A Transactional Communication Analysis of Middle Managers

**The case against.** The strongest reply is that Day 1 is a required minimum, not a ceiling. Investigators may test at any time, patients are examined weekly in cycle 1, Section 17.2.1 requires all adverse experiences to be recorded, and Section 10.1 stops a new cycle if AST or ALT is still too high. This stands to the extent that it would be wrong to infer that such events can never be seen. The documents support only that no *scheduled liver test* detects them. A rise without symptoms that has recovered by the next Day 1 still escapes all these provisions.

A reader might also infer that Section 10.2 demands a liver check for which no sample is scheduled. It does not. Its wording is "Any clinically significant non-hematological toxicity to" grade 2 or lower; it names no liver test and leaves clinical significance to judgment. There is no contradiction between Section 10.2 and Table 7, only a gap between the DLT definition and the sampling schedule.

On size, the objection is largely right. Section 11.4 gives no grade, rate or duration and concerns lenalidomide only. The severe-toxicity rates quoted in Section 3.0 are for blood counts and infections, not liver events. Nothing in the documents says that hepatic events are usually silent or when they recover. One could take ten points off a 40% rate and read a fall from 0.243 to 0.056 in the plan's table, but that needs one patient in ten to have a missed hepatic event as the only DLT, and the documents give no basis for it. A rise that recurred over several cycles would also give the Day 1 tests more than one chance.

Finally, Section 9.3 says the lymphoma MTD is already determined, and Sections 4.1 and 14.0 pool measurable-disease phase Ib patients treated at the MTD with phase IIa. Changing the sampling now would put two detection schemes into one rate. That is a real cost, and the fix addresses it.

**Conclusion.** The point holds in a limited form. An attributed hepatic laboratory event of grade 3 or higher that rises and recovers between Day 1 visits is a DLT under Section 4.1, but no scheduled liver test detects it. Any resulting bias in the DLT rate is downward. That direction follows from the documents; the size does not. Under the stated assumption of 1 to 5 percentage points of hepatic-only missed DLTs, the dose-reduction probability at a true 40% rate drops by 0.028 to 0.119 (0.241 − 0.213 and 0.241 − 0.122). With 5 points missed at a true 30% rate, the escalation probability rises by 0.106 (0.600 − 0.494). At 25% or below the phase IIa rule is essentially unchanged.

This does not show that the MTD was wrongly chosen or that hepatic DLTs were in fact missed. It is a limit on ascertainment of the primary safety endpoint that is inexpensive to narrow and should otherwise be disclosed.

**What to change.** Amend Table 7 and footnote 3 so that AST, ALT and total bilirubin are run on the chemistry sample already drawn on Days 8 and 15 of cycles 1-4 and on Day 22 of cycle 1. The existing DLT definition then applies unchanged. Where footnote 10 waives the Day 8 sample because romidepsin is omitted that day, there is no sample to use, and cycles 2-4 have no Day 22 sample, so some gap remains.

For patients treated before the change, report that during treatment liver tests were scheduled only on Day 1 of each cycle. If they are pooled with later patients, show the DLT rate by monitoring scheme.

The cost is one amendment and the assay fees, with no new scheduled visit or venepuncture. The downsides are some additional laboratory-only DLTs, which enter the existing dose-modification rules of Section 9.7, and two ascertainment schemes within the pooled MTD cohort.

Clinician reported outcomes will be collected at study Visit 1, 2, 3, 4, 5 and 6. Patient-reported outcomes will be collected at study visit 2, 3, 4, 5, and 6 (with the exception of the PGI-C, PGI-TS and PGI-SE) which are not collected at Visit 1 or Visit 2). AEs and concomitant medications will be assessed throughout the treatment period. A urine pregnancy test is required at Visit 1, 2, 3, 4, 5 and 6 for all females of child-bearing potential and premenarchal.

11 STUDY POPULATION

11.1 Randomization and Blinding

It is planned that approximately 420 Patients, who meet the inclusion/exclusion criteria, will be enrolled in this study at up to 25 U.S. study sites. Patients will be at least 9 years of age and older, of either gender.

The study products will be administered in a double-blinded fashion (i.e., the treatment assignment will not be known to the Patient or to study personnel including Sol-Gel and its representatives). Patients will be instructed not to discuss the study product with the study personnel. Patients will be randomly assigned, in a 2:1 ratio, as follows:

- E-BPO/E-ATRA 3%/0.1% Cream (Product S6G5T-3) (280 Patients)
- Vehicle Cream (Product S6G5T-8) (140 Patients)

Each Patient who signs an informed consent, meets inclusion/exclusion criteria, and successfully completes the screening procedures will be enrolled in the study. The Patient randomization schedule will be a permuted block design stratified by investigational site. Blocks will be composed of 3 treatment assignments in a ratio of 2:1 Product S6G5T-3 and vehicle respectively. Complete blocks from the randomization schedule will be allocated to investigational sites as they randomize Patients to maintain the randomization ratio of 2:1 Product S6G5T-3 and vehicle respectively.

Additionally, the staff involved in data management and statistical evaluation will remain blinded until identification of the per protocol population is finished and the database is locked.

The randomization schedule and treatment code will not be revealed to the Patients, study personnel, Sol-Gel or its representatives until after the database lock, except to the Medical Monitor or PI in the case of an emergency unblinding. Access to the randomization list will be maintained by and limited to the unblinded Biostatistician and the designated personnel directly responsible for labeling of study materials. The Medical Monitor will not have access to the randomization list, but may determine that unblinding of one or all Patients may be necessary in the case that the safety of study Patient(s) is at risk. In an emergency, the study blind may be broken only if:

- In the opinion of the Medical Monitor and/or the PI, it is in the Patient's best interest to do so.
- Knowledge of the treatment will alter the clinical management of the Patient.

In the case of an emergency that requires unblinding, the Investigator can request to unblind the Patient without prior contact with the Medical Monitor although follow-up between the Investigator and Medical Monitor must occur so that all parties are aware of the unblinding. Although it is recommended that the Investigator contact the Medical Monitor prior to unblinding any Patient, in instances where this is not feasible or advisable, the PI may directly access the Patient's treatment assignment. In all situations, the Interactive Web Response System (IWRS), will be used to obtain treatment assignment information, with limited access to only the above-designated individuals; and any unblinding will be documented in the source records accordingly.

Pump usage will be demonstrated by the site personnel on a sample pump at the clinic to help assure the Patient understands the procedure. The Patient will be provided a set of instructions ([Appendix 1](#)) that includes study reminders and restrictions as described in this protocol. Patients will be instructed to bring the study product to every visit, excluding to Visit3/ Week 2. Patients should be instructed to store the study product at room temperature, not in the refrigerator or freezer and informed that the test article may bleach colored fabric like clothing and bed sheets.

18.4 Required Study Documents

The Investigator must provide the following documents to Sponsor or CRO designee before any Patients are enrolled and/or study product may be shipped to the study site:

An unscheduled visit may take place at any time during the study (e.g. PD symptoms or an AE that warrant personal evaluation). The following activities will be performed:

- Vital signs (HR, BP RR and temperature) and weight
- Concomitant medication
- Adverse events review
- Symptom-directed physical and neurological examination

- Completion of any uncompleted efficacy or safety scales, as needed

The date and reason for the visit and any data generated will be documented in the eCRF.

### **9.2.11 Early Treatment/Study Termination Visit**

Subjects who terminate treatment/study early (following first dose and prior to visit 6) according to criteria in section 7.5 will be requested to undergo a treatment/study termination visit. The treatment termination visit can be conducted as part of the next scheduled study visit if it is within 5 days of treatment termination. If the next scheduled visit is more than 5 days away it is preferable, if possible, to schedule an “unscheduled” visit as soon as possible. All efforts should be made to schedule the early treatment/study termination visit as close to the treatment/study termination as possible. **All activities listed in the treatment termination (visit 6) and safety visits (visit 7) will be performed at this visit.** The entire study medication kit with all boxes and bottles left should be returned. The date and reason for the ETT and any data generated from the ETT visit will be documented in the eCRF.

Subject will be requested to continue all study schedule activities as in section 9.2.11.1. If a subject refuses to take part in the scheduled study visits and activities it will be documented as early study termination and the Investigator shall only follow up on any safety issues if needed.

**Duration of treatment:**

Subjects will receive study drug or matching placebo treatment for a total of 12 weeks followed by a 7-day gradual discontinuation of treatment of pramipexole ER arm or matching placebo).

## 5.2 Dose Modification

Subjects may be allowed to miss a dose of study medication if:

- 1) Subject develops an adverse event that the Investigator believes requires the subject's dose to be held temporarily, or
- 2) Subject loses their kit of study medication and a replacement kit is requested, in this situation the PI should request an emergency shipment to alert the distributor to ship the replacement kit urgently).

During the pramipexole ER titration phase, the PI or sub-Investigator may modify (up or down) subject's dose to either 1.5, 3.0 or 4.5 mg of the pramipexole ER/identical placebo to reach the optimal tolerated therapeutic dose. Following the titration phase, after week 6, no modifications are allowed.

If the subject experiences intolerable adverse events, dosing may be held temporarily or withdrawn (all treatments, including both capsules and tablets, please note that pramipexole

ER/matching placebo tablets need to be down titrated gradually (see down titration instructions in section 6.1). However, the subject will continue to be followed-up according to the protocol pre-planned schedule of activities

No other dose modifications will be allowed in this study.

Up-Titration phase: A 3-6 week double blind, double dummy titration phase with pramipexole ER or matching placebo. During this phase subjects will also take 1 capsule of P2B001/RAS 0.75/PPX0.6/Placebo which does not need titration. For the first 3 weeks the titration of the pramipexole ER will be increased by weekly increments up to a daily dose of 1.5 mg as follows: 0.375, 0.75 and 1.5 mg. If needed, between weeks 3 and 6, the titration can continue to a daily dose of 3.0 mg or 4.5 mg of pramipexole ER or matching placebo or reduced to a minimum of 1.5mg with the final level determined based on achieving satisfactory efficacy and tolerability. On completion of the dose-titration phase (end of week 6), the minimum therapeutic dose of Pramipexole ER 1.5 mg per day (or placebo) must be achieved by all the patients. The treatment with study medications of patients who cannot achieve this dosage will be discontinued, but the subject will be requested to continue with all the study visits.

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A Transactional Communication Analysis of Middle Managers Introduction This paper provides my analysis of an oral presentation using the transactional model of communication. This model is most appropriate to my analysis, as this presentation seeks understanding and agreement of a mid-level management group. The goal of the transaction is to gain buy-in and support of a training program from mid-level managers. My role is to prepare and verbally present information to a small group of managers. My analysis focuses on the systems perspective of the three expanding spheres of the model to reach the goal- integral, strategic and tactical. My analysis is not a detail of all the elements of the spheres. It explains some of my thoughts, in preparing for the transaction, and approaches, which were important to reaching agreement. In my conclusion, I offer why I believe this transaction is, and how one can measure, that success. The Integral Sphere The integral sphere, status and input assumptions, changes most slowly. The culture of my organization lies in its past and current strengths. We excel in specialized services and expertise; however, this strength is our weakness. We have few that think in terms of systems and what is best in the organizational perspective. We lose business and continue to do so, because of labor costs. Our response to new business is using a team of people, rather than the one or a small few. Our customers desire people who are generalists, not specialists, who are knowledgeable in several areas. To meet our customer’s needs and our business of tomorrow, we must retrain the existing workforce. The manager’s focus today is not toward the future business of the organization, for they imme... ... middle of paper ... ...olution or mutual agreement among others. Both models are a part of this transaction and show the need for systems thought. The results of any message, though, are never complete until another interprets it as intended. Feedback is necessary to confirm receipt of the message, in this case understanding and agreement by a group. In this transaction, the feedback is not only agreement from the meeting, but by what continues thereafter. The feedback of success here appears evident by the lingering conversations after the meeting. The manager’s chats are positive and supportive of the program. It is an optimistic view, with no negative criticism or wrongful interpretations thus far. In this case, it appears resolution is a complete success. This is not always the case. Time and the future shall tell- if managers really can agree. Bibliography: none

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